Wandering the battlefields of Waterloo

The Battle of Waterloo was on the 18th June 1815 and it was the fight that ended French Emperor Napoleon’s European Empire through military dictatorship.

There were 250,000 soldiers from seven nations involved in the horrendous battle, one of the worst pre-twentieth century European battles.

The wet weather on the day meant that he waited until midday to use his heavy artillery on boggy ground, by this point Prussian forces had joined Wellington to great a stronger force against him.

There is also a belief that haemorrhoids prevented him riding horseback and causing him to lose, however that has been pooh-poohed by others who think its just an excuse for why he lost that day.

After the battle, the locals went around pulling teeth from the dead, to sell to dentists. These dentures created from this ill-gotten gains were known as ‘Waterloo Ivory’ or ‘Waterloo teeth’. They made no effort to disguise the origins of these teeth and advertised them as such.

I actually went to Waterloo as an afterthought when I realised how close I was to such a historically important place. I started my trip off at the tourist office where I got a map and the staff were friendly as promised.

The guidebook said that the 1 million visitors a year could be divided into two camps, history buff and people that wondered why they had come. For me, it was a little from column A and a lot from column B. It also said that it was tedious without a car and that is also absolutely correct.

I had to walk down a road in a straight line for a while to get to the field. In the said field is the lion’s mound featuring a statue of a lion and there is also a panoramic picture of the battle. The lion is there to symbolise that the battle brought peace to the world.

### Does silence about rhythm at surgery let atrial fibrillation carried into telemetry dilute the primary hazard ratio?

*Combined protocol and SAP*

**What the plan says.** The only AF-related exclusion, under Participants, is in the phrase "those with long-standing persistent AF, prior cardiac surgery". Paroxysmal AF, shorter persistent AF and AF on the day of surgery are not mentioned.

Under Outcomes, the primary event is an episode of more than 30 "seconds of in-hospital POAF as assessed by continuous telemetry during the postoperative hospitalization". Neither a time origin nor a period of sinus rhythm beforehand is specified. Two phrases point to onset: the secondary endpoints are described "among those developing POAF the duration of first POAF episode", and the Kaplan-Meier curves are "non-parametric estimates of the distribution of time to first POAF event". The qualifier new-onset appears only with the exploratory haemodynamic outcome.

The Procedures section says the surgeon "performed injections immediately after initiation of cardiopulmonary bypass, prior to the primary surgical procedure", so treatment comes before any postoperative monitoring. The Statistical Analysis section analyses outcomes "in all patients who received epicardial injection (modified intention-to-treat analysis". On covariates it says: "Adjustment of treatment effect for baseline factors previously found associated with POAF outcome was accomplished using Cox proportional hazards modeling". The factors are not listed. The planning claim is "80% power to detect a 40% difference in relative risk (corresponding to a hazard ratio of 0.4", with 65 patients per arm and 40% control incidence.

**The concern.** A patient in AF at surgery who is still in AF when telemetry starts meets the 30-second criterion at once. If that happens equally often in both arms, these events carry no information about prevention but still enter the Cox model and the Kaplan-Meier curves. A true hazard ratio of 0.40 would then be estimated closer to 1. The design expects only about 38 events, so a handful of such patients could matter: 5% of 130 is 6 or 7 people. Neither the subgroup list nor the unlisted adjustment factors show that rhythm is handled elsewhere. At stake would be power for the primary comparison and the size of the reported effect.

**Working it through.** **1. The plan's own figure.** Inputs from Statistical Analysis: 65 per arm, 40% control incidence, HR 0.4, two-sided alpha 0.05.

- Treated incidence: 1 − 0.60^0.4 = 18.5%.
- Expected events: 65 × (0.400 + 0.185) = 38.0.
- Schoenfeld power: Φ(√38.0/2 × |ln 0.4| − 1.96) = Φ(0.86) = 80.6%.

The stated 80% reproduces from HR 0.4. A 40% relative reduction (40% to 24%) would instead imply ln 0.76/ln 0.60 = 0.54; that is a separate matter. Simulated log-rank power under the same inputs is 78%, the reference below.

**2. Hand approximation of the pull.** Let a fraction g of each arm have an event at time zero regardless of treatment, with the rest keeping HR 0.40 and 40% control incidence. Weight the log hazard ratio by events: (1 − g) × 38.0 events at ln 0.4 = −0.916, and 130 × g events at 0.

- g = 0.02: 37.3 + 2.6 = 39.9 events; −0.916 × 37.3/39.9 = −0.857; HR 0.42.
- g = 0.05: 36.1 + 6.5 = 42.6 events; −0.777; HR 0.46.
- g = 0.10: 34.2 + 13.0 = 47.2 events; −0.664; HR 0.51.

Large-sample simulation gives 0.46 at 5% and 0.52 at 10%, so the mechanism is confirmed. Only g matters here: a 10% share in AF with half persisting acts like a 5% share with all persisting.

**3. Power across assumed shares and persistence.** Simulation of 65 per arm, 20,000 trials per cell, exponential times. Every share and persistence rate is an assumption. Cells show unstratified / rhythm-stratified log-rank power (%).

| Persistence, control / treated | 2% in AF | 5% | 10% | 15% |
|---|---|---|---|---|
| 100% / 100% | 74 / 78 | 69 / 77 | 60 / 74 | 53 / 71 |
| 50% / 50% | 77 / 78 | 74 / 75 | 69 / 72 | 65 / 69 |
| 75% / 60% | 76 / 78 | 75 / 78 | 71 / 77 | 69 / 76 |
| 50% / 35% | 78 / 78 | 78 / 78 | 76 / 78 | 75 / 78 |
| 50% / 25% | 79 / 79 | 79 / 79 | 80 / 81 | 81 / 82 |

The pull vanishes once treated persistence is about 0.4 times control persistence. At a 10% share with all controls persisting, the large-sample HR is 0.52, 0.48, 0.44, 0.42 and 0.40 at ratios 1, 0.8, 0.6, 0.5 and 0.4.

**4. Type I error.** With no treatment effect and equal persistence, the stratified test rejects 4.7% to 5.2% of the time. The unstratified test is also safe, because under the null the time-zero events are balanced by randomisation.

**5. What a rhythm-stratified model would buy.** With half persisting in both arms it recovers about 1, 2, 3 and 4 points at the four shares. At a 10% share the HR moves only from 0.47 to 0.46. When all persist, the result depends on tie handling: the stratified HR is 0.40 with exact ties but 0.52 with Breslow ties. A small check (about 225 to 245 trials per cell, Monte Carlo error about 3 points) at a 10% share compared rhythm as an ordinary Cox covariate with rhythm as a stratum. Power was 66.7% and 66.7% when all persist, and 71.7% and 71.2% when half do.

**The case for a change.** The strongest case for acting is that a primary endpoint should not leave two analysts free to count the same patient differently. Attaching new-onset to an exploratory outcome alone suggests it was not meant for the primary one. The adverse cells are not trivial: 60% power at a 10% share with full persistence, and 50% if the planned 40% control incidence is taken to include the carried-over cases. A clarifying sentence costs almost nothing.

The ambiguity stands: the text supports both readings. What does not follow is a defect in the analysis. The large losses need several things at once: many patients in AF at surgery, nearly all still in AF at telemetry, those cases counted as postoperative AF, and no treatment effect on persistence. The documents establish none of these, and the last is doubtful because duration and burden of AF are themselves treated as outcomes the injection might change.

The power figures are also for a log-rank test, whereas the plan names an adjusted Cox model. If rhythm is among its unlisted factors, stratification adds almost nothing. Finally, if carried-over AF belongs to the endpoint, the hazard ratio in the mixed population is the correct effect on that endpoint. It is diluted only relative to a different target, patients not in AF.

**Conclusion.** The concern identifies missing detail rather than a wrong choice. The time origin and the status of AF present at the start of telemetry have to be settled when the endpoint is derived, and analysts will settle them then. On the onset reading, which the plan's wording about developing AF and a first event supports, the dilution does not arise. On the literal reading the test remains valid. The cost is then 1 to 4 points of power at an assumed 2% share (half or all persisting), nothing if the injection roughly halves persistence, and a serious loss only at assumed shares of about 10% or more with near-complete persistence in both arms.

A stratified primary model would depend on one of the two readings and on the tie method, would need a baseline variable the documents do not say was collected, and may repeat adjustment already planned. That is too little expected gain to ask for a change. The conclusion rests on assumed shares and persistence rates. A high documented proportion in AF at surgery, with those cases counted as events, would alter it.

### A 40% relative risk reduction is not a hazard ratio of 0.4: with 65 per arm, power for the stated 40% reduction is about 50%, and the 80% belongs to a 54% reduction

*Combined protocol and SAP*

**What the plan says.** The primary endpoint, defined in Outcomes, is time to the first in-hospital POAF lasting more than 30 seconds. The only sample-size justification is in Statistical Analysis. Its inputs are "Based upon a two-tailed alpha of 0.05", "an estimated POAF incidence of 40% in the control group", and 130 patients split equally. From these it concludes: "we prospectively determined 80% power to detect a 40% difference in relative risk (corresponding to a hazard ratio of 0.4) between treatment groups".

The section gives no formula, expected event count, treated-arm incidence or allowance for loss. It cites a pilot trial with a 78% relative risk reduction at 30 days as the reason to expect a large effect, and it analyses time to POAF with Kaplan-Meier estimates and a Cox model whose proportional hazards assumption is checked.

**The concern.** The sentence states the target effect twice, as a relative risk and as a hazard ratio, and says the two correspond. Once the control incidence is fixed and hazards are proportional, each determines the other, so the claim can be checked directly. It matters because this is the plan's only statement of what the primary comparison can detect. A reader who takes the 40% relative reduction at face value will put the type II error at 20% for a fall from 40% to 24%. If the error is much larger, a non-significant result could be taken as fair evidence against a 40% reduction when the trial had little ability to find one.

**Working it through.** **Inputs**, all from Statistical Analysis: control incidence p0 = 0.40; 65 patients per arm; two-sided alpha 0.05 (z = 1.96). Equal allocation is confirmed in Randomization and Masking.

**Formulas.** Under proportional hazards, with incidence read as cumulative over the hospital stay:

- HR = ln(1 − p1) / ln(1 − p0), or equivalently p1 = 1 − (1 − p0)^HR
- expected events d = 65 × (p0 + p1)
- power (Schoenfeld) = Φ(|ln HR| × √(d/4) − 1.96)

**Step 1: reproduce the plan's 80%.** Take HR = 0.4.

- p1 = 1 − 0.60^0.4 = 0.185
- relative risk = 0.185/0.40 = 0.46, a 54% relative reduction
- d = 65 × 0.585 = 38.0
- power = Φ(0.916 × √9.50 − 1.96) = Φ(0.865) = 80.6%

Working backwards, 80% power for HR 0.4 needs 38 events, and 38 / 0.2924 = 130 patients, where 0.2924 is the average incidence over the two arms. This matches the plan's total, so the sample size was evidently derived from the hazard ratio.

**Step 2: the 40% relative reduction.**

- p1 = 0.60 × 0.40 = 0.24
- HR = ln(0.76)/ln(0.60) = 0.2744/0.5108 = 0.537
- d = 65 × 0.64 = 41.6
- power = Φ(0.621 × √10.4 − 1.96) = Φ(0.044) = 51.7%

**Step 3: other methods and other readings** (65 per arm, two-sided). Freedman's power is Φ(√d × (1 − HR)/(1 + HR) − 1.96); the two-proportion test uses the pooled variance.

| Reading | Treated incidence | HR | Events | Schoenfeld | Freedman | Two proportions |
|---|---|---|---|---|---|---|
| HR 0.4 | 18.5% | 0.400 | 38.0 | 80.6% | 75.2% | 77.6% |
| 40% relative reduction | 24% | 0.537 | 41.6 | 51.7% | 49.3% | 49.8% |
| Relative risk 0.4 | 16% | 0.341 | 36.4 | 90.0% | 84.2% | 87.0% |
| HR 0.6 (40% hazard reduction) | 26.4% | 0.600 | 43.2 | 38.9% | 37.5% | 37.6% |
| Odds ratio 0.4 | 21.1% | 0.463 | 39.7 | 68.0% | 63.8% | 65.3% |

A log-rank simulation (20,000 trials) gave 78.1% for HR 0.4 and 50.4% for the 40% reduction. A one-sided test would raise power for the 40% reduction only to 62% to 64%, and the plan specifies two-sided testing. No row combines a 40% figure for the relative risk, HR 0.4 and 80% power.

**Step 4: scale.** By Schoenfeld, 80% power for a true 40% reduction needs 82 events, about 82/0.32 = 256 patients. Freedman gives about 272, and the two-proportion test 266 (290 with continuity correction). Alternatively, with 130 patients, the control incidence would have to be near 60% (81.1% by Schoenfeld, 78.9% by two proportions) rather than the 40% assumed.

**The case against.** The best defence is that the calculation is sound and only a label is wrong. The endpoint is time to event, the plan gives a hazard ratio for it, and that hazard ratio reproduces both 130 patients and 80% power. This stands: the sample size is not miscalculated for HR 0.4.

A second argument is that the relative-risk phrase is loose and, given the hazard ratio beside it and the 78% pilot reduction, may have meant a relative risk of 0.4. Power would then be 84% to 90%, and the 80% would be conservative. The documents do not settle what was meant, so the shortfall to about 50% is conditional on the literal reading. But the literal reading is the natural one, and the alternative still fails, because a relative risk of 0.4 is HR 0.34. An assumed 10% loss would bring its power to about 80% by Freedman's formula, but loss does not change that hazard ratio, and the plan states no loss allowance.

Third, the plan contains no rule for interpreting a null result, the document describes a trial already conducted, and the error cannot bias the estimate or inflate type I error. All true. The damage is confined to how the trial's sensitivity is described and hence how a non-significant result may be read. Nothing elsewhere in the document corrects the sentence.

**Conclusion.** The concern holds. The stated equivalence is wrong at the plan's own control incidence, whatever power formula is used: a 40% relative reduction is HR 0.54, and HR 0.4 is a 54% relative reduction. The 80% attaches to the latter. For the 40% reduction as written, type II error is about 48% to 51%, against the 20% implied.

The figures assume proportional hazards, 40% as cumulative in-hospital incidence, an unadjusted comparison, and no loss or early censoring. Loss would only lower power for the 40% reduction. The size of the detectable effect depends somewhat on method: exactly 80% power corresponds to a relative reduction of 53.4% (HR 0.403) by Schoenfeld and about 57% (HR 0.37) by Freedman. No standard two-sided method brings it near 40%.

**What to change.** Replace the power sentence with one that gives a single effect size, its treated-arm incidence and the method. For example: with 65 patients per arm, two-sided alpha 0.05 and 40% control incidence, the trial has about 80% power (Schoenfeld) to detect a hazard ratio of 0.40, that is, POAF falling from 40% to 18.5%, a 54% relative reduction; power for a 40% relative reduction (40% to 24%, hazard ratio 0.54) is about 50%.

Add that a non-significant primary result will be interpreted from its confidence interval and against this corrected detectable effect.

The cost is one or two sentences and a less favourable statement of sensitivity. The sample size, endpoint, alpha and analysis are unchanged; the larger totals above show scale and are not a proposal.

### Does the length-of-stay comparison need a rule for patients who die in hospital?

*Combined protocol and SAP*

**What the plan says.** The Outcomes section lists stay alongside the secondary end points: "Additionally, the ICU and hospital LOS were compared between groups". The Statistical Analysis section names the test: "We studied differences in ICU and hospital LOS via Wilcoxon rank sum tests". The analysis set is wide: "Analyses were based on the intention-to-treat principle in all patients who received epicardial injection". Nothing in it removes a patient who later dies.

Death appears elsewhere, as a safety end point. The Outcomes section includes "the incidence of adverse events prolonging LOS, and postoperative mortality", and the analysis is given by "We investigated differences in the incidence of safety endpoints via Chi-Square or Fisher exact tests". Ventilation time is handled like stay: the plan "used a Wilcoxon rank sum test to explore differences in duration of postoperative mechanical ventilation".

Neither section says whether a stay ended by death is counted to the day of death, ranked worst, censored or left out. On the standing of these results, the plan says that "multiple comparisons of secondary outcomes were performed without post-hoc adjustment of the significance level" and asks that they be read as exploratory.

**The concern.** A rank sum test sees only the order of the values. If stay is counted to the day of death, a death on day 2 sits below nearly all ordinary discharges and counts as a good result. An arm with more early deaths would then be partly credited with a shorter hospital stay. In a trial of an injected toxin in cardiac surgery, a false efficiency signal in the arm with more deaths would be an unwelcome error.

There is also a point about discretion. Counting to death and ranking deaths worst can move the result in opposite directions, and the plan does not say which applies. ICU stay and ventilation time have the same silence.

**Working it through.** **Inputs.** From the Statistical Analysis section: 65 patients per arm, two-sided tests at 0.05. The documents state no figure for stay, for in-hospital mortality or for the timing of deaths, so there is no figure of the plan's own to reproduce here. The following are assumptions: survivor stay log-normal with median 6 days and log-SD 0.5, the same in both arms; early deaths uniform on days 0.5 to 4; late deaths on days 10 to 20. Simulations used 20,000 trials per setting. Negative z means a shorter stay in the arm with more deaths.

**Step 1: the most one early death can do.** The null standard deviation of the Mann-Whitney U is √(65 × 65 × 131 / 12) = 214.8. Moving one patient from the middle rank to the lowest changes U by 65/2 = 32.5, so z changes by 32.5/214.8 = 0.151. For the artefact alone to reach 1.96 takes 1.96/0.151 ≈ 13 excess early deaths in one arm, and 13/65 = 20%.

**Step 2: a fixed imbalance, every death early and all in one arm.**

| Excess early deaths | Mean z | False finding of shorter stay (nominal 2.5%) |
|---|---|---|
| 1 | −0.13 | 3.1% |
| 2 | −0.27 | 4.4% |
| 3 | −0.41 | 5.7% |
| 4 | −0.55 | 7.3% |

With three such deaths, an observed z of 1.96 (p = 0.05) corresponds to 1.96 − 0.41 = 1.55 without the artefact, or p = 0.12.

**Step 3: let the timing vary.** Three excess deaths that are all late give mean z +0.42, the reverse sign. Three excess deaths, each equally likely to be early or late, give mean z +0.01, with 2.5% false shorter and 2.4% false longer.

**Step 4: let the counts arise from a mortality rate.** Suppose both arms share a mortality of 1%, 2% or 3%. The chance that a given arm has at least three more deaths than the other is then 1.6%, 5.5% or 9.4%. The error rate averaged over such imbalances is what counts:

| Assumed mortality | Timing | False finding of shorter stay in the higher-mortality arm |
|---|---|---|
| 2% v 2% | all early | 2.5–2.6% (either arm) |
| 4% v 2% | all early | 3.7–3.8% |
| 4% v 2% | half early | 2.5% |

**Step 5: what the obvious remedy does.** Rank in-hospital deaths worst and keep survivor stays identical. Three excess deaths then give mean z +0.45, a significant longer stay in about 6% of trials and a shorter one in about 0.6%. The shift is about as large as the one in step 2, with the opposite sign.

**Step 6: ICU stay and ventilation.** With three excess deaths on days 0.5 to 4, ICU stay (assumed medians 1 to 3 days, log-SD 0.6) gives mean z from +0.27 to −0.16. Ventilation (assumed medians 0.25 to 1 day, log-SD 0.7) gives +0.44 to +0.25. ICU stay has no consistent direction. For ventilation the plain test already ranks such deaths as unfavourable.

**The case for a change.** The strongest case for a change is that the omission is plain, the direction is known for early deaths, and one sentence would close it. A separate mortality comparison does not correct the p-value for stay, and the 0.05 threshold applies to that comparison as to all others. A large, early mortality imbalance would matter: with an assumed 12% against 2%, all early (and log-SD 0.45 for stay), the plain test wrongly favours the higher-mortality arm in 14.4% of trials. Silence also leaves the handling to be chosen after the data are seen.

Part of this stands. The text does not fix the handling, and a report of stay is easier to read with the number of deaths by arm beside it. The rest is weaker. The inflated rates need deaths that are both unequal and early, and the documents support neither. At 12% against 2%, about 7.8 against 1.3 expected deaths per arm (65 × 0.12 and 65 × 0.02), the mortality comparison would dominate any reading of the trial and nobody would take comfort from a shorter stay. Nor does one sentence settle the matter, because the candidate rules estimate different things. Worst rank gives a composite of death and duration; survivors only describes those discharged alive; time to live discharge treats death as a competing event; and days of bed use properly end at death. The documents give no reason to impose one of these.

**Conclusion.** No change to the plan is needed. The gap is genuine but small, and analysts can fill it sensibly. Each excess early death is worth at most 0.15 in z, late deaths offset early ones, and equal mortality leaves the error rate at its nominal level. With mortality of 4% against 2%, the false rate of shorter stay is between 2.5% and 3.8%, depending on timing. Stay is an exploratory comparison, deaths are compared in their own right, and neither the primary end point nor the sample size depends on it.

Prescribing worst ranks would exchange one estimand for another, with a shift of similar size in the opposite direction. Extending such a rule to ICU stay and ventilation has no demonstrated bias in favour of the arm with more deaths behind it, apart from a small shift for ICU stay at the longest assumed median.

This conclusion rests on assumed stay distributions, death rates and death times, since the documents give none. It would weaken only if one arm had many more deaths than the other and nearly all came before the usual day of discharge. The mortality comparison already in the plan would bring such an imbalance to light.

The battlefield and the panorama are both on the tentative list to become a UNESCO heritage site, but this is difficult as, despite its incredible significance, it is just a field.

There is also a visitor centre and a hokey theatre like they have at these monuments to make them more interactive when there is not much to actually tangibly see or feel.

There are other small monuments and memorials on the map but I already had a long walk back to the station as it was.

If you absolutely want to split hairs, the battle happened in the villages of Braine-l’Alleud and Plancenoit and not actually in Waterloo at all, which is why it took me an hour to walk there. The Duke of Wellington did have his headquarters there but Napoleon is not thought to have been.

As I was walking back you could imagine my joy when I came across a frites van! As I sat on a bench munching on chips I felt sad to leave the carbohydrate paradise that is Belgium.



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